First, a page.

A knee wall and pony wall are not the same although both terms are often used to describe the same thing. The difference between a knee wall and a pony wall is how each wall functions.
A pony wall is also known as a half wall, stem wall, short wall, or cripple wall. Pony walls are about interior design as they are not full-height walls and are often used as room dividers. However, a knee wall is often used for attic structural support, as one example.
Here, we’ll look at the differences between a pony wall and knee wall and what makes them unique. We’ll also reveal where the term pony wall came from. After, we’ll show you how to build a pony wall and a knee wall.
What Is A Pony Wall?
You might be wondering why half walls are called pony walls. The term pony wall gets its name from how it was first used – for taking care of ponies. The original pony walls served as stable walls that prevented ponies from escaping.
Look at it like this, a pony wall, or short wall, doesn’t extend all the way to the ceiling unlike regular walls. Or even better, think of pony walls as short walls, like in the photo above.
You’ll notice how the top of a pony wall serves as a storage space and counter. A short wall is often used as a room divider, just like full height walls.
Pony walls are non structural walls often used to separate spaces. A pony wall is for when you want an open floor plan. The short walls divide rooms, create extra shelving, and offer ways to redesign living spaces.
The Brief History Of Pony Walls
Pony walls are back. The non structural walls are less common today than they were in the 70s. Whether used as a partition between rooms, a safety wall, or as extra storage, pony walls offer a variety of solutions.
The pony wall also referred to as a “cripple wall,” was invented in the late 19th century by Walter Clydell, a farmer in Nebraska. Clydell wanted short walls in his horse stable so it would be easier for him to see into the stalls. However, it wasn’t until the 1960s that pony walls became popular in US households.
What Is A Knee Wall?
You can install knee walls to support roof rafters and attach them to the bottom plate of a structure. You can also create a cubby space behind a knee wall, the same way you would a reading nook or in an attic with a ceiling. Unlike pony walls, they’re not versatile.
The term knee wall is derived from how the wall is less than 3 feet tall. Unlike regular walls, a knee wall is shorter than knee height and supports weight.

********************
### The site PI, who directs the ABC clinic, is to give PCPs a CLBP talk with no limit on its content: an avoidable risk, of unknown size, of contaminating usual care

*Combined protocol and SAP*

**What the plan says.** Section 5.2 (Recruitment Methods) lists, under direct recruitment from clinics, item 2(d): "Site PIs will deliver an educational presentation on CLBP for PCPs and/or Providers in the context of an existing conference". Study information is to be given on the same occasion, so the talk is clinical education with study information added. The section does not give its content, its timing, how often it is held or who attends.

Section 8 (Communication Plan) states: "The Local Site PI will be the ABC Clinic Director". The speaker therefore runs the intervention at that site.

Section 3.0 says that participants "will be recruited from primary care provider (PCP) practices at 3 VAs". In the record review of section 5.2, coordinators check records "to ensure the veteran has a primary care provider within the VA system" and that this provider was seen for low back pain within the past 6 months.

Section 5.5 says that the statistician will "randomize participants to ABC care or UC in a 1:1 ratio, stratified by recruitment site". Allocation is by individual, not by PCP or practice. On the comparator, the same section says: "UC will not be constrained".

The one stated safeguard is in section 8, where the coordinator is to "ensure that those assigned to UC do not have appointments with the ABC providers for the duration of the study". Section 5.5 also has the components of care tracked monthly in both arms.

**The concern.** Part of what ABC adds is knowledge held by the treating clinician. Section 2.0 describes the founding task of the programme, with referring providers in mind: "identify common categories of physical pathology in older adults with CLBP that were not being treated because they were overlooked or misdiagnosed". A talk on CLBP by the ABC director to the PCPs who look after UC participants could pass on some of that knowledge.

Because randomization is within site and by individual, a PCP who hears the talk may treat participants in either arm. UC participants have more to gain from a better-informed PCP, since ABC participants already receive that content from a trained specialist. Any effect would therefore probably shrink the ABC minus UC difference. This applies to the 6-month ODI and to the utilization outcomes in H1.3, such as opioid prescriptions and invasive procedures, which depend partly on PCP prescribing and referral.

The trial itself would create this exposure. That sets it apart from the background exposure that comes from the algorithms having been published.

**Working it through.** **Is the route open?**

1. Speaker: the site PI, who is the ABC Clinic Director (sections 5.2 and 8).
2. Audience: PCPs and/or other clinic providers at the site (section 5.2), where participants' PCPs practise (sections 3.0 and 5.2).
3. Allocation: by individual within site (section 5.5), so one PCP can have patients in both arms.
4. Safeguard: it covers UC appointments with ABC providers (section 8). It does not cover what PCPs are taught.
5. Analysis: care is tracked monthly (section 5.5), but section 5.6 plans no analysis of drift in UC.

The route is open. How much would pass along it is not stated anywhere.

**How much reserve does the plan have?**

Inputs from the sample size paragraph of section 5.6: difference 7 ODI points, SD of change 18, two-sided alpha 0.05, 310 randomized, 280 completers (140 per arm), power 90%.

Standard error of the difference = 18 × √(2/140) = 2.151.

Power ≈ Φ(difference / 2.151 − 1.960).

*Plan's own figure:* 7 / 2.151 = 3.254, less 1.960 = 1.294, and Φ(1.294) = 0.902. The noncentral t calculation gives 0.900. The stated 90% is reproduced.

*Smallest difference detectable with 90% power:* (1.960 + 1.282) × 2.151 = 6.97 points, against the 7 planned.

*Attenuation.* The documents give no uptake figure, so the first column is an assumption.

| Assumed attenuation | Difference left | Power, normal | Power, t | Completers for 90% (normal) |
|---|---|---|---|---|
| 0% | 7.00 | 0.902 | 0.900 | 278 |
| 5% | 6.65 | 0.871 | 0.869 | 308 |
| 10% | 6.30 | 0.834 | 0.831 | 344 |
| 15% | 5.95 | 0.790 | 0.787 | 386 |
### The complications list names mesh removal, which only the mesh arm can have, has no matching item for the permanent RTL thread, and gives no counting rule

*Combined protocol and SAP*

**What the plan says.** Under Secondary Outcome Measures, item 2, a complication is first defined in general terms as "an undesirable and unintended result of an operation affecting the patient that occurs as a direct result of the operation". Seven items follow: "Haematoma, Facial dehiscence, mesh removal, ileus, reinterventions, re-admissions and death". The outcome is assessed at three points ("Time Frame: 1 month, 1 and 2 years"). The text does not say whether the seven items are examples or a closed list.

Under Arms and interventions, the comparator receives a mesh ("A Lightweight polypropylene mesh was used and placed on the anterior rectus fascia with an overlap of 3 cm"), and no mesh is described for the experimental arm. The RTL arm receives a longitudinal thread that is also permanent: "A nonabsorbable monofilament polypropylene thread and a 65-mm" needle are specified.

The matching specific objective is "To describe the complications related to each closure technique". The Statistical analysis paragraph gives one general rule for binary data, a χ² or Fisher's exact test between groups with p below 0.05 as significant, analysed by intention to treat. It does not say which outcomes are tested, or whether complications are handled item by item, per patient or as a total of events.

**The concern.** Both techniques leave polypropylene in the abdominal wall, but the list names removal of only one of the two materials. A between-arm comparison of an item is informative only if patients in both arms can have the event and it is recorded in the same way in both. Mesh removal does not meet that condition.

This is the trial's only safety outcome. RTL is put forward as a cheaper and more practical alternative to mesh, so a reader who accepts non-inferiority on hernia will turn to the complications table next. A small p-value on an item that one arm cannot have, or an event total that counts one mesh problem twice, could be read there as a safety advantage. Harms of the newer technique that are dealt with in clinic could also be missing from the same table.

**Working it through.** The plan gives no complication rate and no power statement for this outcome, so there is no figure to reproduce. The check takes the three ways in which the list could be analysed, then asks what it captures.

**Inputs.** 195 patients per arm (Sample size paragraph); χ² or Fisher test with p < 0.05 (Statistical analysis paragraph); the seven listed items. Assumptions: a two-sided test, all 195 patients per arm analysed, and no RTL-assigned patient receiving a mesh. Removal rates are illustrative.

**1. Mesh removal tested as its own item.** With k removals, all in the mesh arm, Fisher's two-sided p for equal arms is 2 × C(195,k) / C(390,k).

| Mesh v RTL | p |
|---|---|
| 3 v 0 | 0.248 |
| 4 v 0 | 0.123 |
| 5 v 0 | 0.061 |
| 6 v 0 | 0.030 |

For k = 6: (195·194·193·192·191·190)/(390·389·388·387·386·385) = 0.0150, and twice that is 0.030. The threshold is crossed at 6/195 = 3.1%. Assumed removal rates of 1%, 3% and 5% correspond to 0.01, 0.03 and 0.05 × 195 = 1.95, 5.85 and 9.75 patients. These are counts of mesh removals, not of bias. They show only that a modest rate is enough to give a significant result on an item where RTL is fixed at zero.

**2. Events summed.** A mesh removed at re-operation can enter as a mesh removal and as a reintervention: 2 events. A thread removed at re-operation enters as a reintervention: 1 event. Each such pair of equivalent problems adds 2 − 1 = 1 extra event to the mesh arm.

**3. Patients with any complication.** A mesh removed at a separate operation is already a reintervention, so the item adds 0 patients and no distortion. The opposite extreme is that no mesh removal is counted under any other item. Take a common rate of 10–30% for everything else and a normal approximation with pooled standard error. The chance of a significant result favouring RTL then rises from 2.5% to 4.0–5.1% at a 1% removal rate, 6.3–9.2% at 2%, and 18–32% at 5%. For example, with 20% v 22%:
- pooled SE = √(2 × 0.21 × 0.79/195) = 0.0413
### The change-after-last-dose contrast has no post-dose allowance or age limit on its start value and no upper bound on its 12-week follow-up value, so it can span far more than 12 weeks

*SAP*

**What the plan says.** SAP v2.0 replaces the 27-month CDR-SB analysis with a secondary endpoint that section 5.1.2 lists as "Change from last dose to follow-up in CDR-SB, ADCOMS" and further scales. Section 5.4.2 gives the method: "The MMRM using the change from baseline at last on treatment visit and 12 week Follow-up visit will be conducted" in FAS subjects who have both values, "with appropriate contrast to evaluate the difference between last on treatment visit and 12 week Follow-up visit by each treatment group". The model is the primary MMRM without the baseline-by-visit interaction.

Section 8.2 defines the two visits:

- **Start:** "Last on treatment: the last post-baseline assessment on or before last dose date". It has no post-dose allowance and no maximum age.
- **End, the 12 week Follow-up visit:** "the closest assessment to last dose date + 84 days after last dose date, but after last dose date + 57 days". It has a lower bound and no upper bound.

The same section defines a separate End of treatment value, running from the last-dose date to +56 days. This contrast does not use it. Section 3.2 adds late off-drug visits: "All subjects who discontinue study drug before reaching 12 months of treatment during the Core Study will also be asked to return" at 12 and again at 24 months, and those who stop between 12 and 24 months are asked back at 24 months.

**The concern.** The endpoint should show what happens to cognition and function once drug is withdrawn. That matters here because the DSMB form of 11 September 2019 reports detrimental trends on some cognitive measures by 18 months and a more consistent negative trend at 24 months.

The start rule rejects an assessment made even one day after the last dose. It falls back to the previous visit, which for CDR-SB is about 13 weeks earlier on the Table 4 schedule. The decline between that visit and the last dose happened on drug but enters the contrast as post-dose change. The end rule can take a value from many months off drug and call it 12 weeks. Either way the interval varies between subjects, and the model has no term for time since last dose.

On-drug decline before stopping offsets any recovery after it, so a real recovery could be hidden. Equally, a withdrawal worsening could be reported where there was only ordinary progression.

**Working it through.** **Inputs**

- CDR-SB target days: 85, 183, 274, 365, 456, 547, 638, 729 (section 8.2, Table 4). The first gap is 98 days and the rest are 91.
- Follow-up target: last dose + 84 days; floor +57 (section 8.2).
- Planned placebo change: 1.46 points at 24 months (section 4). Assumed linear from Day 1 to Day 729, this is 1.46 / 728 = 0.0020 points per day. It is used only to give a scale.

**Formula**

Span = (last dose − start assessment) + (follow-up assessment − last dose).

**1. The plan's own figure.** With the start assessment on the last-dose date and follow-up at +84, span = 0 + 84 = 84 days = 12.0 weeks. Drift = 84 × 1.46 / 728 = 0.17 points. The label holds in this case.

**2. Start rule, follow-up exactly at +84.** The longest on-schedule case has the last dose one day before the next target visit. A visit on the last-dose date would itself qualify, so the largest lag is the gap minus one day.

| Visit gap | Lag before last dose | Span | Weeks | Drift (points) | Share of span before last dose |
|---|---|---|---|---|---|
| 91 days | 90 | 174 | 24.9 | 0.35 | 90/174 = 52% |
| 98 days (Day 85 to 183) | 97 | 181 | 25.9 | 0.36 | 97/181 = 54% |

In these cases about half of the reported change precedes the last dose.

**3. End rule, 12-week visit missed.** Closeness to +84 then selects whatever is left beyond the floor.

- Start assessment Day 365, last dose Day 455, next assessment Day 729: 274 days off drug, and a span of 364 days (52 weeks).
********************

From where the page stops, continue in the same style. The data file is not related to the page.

Differences Between A Knee Wall And A Pony Wall
Often, people confuse a knee wall with a half wall mainly because both are short and unlike regular walls. A half-wall is more versatile than a knee wall.
A knee wall is a load-bearing wall, while the other wall serves an interior design feature that separates spaces or serves as room dividers. Many pony walls can be found in bathrooms, like in the photo above. The half walls offer private protection, leaving you with open views.
Where To Use A Pony Wall
Pony walls are versatile and are often used in bathrooms, kitchens, and living rooms. They can divide rooms without closing off space. Here are a few awesome DIY ideas to inspire your pony wall project.
Pony Wall Bookshelf
You can turn a pony wall into a bookshelf in two ways. Leave the top open and make the actual wall a shelf by leaving slots out. Pony walls make great mini-shelves, and depending on how long or thick they are will determine how many books they can hold.
Shower Or Toilet Divider
If you add pony walls next to a toilet or other wall, you’ll feel protected. If you add one to a shower, you can add glass above it for a unique look. Pony walls are common in bathrooms, creating an end for a vanity, or enclosing a soaking tub. Because these pony walls are tiled, waterproofing is important.
Install a pony wall next to your front door. When visitors enter, it will give them something to lean on. Mudrooms are coming back and they are something to consider if you have space. Find out more about mudrooms with this mudroom guide.
Pony Wall Reading Nook
Pony walls make really cool and comfortable reading nooks. You can install a short wall in then add a bench on one side to create an adorable reading nook. Add shelving above it for books or add them on either side of the pony wall. Remember, you can install a pony wall wherever you please.
Kitchen Breakfast Bar
This is how half walls were often used in the beginning. Installing a pony wall between the dining room and kitchen gives you extra workspace, a bar for your plates, and a divider for each room.
Among traditional kitchen designs, the half wall offers a neater view, allowing you to see your dining area. For some people, a neater view is the biggest priority in a dining area.